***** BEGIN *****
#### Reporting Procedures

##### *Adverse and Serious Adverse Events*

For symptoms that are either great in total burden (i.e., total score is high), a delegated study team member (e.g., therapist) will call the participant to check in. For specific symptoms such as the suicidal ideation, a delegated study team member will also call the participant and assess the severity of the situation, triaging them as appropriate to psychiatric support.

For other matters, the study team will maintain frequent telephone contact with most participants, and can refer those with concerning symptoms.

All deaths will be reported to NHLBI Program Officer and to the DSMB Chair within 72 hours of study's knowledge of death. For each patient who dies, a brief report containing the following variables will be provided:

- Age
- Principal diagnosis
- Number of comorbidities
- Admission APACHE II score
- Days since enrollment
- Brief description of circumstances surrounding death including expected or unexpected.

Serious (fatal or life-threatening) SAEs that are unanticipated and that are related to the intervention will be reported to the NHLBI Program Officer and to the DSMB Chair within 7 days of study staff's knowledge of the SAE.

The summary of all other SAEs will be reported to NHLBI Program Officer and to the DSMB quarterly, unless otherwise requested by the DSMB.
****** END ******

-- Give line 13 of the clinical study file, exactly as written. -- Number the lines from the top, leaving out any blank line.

The summary of all other SAEs will be reported to NHLBI Program Officer and to the DSMB quarterly, unless otherwise requested by the DSMB.